Decomposing Depression: On the Prospective and Reciprocal Dynamics of Mood and Sleep Disturbances

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45 Scopus citations


Sleep disturbances are among the most common and debilitating aspects of major depressive disorder. In a sample of unmedicated adults experiencing a current depressive episode (N participants = 99, N data points = 428), the authors examined the longitudinal dynamics of sleep disturbances and mood symptoms across a 17-week acupuncture treatment study using latent difference score structural equation modeling. Results indicated that changes in sleep and mood disturbances could be characterized as a single bivariate system where low levels of mood symptoms lead to increases in sleep disturbances, whereas high levels of sleep disturbance exert a dampening effect on mood symptoms. Movement of the bivariate system toward or away from better outcomes depended on the precise combination of sleep-mood symptoms; without knowing the state and trajectory of both variables, predicting change in either sleep or mood symptoms was limited. The results have implications for better understanding the complexity and reciprocity of sleep-mood associations, as well as the dynamic, time-based predictors of depressive treatment response.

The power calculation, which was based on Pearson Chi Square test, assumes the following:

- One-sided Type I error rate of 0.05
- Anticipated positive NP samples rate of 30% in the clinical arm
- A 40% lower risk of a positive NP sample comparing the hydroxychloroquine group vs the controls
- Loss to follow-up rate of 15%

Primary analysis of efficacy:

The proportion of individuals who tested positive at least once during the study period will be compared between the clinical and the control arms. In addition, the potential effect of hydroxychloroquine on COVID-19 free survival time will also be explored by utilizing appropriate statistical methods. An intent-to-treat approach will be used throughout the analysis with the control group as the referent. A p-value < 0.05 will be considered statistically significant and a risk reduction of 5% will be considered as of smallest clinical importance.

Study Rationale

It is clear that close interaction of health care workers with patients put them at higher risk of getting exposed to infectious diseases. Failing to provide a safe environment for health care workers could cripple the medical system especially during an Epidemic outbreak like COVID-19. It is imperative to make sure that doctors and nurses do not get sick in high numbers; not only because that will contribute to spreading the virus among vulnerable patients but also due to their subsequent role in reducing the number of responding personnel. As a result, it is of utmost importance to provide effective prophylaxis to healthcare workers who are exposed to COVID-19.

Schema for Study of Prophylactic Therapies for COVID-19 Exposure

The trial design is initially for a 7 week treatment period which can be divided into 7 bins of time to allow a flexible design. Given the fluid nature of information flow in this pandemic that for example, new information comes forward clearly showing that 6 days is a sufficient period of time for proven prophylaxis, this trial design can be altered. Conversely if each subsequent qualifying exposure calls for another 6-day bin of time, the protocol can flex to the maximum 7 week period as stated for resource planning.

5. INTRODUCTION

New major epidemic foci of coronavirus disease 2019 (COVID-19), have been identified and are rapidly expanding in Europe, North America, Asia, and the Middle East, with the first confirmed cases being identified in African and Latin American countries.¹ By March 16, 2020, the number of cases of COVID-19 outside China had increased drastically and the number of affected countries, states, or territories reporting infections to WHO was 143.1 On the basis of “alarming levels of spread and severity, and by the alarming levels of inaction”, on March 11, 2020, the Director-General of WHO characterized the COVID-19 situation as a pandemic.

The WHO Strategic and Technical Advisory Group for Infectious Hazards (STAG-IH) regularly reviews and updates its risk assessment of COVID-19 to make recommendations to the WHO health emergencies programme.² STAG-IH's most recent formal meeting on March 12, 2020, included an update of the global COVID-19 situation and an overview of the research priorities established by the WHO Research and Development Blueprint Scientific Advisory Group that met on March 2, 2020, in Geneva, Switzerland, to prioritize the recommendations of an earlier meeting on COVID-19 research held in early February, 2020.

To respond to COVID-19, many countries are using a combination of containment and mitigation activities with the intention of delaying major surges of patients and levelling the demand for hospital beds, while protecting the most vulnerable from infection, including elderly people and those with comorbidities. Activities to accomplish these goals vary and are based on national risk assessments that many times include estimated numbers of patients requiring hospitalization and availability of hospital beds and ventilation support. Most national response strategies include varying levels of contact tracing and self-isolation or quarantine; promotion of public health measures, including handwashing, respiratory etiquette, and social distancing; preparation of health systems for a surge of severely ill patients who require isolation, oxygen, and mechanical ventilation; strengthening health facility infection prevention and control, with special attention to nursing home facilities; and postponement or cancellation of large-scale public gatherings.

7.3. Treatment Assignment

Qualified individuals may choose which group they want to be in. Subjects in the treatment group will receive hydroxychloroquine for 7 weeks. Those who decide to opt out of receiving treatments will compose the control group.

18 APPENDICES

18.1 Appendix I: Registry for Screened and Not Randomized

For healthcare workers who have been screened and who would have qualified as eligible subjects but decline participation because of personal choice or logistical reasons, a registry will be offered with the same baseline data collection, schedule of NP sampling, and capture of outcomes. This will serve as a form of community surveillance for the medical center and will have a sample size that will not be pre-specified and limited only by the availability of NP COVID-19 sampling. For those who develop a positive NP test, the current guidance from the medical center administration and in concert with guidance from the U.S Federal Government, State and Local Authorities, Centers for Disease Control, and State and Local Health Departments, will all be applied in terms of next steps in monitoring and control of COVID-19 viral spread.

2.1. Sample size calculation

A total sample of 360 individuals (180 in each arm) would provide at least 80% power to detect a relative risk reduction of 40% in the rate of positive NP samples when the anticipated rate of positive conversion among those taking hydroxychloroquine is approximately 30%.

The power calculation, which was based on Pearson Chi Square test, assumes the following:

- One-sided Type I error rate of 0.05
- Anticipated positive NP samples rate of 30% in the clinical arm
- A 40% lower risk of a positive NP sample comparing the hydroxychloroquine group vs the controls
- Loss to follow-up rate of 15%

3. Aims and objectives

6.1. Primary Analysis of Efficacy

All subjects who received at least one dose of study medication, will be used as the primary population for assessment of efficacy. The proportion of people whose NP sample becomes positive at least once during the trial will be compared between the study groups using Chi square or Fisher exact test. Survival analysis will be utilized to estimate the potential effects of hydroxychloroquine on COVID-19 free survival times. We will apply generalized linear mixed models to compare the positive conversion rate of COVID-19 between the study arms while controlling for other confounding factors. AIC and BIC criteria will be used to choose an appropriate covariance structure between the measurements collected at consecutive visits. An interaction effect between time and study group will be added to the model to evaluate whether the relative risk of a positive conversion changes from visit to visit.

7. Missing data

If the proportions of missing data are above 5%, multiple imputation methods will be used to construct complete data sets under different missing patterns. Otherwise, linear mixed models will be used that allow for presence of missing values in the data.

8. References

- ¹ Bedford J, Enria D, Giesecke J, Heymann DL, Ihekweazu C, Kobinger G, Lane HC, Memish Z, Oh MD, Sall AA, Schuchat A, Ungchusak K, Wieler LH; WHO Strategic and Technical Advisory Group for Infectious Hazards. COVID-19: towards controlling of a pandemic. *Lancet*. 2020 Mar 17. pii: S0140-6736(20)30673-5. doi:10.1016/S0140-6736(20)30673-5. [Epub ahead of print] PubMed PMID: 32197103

Original languageEnglish (US)
Pages (from-to)171-182
Number of pages12
JournalJournal of Abnormal Psychology
Issue number1
StatePublished - Feb 2009


  • analysis of change
  • depression
  • dynamic modeling
  • insomnia
  • sleep problems

ASJC Scopus subject areas

  • Psychiatry and Mental health
  • Biological Psychiatry


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